The expiring tax relief I’m talking about today includes the marginal rate cuts and family tax relief. Under statutory pay-go, the amount permitted in this area is about $1.4 trillion. It covers about 80% of extending all of the marginal rate cuts and family tax relief from the 2001 and 2003 bipartisan plans.
That number makes sense because the bipartisan tax relief plans cut taxes for virtually every American family that pays income tax. How significant and widespread is this tax relief? This chart, drawn from Congressional Budget Office (“CBO”) data, may shed some light.
The line measures the effective tax rate paid by the top 5% of taxpayers.
This group roughly represents those taxpaying families with incomes over $250,000. Under the Democratic Leadership’s budget, this line will go back up to where it was in 2000. That is also where the President’s budget and the statutory pay-go regime would take the rates.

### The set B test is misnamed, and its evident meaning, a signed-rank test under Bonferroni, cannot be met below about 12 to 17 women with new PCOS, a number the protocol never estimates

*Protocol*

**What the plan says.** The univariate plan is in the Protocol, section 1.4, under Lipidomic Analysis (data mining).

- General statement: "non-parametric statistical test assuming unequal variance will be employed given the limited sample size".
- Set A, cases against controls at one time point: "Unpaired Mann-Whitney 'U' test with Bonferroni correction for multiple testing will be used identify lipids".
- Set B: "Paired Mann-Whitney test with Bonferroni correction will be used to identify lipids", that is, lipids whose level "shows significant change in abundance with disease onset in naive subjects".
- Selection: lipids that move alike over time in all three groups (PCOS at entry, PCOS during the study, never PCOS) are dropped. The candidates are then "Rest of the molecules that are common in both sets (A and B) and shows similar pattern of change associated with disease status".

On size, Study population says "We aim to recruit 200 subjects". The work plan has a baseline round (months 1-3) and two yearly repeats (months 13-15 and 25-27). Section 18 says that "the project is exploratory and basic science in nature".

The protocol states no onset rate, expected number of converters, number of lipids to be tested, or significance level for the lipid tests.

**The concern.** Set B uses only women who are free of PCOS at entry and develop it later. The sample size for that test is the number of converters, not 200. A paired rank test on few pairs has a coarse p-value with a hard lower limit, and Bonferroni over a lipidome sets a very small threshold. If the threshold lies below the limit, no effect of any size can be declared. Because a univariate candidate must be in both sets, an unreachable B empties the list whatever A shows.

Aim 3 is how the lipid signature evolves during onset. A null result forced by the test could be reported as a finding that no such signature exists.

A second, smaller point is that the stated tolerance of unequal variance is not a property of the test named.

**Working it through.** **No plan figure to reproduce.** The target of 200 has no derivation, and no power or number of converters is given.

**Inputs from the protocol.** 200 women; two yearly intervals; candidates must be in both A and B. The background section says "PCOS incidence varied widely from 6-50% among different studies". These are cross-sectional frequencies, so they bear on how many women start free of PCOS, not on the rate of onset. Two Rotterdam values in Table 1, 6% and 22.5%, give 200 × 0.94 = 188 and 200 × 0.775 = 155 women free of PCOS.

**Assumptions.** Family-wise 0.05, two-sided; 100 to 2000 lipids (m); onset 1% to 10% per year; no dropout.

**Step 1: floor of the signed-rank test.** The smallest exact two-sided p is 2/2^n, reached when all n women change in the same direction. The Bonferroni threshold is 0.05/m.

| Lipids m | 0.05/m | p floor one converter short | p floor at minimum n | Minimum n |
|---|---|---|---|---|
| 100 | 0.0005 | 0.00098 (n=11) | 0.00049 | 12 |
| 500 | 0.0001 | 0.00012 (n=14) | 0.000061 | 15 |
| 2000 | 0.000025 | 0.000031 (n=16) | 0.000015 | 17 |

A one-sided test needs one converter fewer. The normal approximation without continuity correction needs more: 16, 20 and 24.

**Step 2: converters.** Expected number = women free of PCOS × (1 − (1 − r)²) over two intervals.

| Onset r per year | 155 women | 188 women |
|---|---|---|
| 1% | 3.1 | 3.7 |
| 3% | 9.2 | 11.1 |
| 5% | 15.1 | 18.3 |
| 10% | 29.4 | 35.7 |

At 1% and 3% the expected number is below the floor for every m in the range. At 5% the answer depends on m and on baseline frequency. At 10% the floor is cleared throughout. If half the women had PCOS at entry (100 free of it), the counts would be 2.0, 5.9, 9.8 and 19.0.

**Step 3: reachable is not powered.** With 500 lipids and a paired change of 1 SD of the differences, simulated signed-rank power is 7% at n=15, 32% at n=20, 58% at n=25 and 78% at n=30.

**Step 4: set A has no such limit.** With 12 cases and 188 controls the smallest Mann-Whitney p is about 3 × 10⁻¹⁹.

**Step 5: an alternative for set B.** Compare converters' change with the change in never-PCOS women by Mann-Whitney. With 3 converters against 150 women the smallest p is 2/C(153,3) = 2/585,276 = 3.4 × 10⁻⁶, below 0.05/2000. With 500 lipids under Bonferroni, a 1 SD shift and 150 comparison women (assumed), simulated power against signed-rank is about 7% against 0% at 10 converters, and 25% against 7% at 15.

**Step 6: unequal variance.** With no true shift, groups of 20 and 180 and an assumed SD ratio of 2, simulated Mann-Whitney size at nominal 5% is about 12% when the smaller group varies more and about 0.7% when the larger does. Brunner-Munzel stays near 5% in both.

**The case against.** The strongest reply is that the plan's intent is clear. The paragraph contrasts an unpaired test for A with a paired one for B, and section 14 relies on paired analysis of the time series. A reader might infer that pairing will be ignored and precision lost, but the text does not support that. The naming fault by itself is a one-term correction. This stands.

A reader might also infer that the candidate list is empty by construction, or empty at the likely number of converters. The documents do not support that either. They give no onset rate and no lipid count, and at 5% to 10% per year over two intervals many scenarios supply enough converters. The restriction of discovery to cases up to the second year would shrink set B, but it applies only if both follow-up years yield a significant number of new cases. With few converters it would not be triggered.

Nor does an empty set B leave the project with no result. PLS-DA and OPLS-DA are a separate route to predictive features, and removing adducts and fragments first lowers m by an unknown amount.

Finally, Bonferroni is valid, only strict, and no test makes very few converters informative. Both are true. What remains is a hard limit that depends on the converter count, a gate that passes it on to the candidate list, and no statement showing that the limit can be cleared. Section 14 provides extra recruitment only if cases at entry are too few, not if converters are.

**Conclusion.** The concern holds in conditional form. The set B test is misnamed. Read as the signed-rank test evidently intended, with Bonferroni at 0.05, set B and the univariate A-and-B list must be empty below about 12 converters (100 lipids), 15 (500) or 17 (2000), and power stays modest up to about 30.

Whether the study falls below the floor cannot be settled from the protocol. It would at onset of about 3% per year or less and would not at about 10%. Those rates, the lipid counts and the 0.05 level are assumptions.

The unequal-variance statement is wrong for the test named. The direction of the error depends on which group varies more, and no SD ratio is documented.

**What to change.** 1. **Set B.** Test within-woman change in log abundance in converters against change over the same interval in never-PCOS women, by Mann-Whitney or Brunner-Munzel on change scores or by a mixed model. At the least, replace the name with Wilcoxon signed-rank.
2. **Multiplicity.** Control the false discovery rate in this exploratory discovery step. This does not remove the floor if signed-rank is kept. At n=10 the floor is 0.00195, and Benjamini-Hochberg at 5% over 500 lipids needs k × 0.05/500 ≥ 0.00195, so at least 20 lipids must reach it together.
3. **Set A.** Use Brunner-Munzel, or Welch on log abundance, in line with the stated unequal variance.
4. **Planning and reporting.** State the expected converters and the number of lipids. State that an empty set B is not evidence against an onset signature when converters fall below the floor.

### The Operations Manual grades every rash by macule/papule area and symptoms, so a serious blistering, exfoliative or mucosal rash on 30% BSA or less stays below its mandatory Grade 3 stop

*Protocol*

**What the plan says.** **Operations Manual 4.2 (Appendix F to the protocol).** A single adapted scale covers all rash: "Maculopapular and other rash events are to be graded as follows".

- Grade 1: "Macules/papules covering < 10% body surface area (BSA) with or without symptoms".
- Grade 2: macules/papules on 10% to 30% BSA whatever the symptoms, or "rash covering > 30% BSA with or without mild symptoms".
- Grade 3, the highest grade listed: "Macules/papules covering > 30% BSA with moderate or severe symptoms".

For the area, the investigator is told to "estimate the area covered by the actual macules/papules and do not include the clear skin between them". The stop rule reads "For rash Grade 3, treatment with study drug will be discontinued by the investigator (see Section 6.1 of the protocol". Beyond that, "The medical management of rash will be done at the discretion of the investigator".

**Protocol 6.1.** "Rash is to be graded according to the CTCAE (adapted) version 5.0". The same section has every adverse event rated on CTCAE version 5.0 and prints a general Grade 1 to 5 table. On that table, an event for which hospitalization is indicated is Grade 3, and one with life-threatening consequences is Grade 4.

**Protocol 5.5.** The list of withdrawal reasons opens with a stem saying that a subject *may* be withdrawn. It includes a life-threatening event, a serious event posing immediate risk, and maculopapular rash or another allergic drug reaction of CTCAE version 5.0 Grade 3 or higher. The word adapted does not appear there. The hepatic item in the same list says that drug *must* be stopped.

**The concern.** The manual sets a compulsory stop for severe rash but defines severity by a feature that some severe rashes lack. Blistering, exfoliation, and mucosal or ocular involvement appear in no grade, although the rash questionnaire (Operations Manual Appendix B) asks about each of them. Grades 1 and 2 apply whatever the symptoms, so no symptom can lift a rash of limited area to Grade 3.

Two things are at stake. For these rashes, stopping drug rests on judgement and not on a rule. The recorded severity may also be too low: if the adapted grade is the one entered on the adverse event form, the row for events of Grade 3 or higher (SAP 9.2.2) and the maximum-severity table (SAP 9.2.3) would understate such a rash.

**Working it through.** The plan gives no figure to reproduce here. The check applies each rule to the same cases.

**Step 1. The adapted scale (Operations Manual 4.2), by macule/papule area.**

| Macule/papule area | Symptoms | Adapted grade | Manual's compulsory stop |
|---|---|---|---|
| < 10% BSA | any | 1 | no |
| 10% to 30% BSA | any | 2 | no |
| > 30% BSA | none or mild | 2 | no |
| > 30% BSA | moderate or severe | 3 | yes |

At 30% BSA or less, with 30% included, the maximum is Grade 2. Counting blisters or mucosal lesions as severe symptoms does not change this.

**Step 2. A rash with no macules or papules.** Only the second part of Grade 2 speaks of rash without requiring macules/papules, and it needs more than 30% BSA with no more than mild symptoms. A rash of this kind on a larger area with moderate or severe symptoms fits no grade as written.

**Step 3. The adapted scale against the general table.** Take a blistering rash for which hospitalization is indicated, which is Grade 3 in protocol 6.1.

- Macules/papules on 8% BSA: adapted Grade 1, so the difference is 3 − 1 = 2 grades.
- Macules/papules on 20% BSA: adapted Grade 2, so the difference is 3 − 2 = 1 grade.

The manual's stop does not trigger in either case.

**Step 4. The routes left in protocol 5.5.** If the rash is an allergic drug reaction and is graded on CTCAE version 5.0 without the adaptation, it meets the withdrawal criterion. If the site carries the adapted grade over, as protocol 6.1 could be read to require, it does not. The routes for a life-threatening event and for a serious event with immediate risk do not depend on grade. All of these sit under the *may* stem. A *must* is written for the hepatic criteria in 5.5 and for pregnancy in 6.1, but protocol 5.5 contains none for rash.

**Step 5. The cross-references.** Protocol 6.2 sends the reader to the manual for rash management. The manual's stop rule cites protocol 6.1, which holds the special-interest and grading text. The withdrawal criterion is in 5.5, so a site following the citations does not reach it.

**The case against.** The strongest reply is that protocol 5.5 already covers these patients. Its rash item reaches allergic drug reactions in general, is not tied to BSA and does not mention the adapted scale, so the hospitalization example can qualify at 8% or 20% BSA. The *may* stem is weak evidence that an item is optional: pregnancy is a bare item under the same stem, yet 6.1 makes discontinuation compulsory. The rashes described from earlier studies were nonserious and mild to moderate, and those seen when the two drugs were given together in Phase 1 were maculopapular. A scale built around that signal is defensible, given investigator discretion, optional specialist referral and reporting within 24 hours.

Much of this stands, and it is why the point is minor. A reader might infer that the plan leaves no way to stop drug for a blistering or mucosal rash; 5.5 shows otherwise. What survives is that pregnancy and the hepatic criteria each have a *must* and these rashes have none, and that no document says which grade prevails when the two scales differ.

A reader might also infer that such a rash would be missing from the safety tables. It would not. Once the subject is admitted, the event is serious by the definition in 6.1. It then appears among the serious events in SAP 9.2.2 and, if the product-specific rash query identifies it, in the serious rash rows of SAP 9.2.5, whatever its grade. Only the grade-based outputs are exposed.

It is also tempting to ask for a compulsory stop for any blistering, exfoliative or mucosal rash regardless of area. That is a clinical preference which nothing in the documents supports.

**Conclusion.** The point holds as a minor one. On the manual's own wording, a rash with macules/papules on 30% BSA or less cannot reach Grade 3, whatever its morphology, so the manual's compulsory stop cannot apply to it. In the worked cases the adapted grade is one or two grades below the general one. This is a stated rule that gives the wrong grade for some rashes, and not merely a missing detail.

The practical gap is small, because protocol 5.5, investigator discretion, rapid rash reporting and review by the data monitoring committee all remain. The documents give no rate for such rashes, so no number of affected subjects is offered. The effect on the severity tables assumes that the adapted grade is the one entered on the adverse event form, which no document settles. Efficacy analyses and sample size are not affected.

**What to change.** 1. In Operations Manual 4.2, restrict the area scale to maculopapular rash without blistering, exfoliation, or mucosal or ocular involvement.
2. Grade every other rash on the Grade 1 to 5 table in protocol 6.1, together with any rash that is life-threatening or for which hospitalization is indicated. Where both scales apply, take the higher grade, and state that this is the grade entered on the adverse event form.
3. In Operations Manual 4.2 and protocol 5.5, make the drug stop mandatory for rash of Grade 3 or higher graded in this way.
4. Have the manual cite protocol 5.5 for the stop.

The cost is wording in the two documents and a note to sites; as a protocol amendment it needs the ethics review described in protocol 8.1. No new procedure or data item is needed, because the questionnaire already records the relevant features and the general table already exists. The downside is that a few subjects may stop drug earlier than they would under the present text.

Republicans believe this significant tax increase will be a mistake. We hope that we will be able to debate this policy in the House and Senate in committee and on the floor. That was, after all, the process we followed when the bipartisan tax relief plans were passed in 2001, 2003, and 2005. We will point out that about half the heavy tax increases will fall on small business owners. The top marginal rate on small business owners will rise by almost 17%. Democrats and Republicans agree small businesses are the key job creators of the future. President Obama correctly pointed out that small businesses create 70% of new jobs. The rest will also hit investment hard. The top capital gains rate will rise by 33%. The top dividend rate could rise by almost 275%. All of this is set to occur not at some far distant future point. It occurs in a little over half a year from now. We all hope the economy is on a path to recovery, but does this heavy tax increase on small business owners and investment ever make sense? Even the most liberal member on the other side might wonder whether it makes sense now. Do we really think the private sector will grow if we hit small business and investors this hard 6 months from now?